System Docs

Investigating relationships

The statistical relationship is the atomic unit of System; it is extracted from peer-reviewed papers, and connected into the larger System graph so anything in the world can be connected to everything.
Relationships can be searched via directly entering two topics in the global search bar or, you can first navigate to a topic of interest and see all its relations to other topics with the cards. Additionally, relationships are represented as edges on the graph; clicking on any edge will navigate directly to the relationship panel.
Topic panel where relationships can be navigated via the cards and the graph edges
Within each relationship panel, you can first see the established directionality for a relationship using the arrow icons under the header. Depending on the topics, there may be cases when only one direction has been established—i.e. Smoking may be an established risk factor for Coronary Artery Disease (Smoking > Coronary Artery Disease) but Coronary Artery Disease is may not a factor for Smoking (Coronary Artery Disease > Smoking). When there is a correlation established but no direction known, the third icon will be enabled. Use these arrows to toggle between the supporting evidence.
Selected, disabled, and enabled directional buttons
Once the desired direction is selected, you can first explore a short synthesis on the relationship. This synthesis is generated by prompting a Large Language Model (LLM) to produce an overview of the relevant peer-reviewed statistical evidence in the bottom half of the panel. As with all text generated via LLMs, it is possible that it includes unrelated language.
As needed, you can dig in further to the evidence by browsing the evidence clusters in the bottom half of the panel. These clusters are based on similarity between the independent and dependent variables studied. To quickly refine the results, various filters are available, from Publish Date, Journal, Sample Size, Sex, and Age (while not every study reports sex, age, or sample size in a standard manner, the availability of these is dependent on what the System models can extract).
One more level of depth can be achieved by clicking into any cluster of evidence to see each individual piece of evidence, and it’s corresponding study. The forest plot can be used to get a quick understanding of the effect size of each extracted relationship; an empty circle indicates the results were not significant and a circle indicates no sample size was extracted for the corresponding study. As needed, see the legend indicated with the (?) icon in the forest plot header.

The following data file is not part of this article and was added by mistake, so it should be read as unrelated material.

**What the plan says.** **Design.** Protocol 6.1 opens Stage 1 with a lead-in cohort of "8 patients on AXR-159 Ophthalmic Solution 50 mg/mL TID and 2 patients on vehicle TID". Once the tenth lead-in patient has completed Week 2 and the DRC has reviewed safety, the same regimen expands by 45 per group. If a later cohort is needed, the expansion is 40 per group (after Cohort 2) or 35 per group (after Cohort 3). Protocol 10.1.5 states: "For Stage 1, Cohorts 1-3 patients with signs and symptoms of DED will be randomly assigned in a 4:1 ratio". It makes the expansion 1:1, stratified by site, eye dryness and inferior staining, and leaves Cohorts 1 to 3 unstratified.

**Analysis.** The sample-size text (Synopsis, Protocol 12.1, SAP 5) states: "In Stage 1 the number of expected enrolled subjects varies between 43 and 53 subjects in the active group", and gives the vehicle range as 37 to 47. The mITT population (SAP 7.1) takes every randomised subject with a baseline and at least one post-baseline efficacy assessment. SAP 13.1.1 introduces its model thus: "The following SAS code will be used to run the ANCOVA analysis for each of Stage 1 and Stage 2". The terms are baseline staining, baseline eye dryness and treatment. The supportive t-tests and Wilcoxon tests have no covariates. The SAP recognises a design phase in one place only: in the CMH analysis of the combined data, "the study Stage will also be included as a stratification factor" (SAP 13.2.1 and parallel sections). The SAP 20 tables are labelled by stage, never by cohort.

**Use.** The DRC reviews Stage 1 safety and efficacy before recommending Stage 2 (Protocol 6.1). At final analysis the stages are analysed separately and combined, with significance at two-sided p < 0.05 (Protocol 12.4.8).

Each piece of evidence is annotated and contextualized with the following attributes, visible in the table:
  • Strength
  • Sign
  • Direction
  • Population
  • Sample Size
Strength is a measure of how statistically strong a relationship is in some defined context. The platform computes strength based on this methodology.
The sign of an evidence indicates whether an increase in one metric, would increase (positive) or decrease (negative) the other metric.
The direction of a relationship indicates how information flows between a pair of objects (like metrics). System infers and reports statistical directions (e.g. direction from independent to dependent variables). These should not be interpreted as causal links.
The context and population (subjects) for each study is an important consideration in understanding, comparing, and using the extracted evidence — and evaluating its representativeness. Populations may include parameters like who (e.g. Women aged 18-54), where (e.g. South Korea), when (e.g. May-July 2021).
Sample size
When possible, we extracted the sample size reported in the study. This helps provide extra context to evaluate the representativeness of extracted evidence. This is the corresponding field to the Sample Size filter.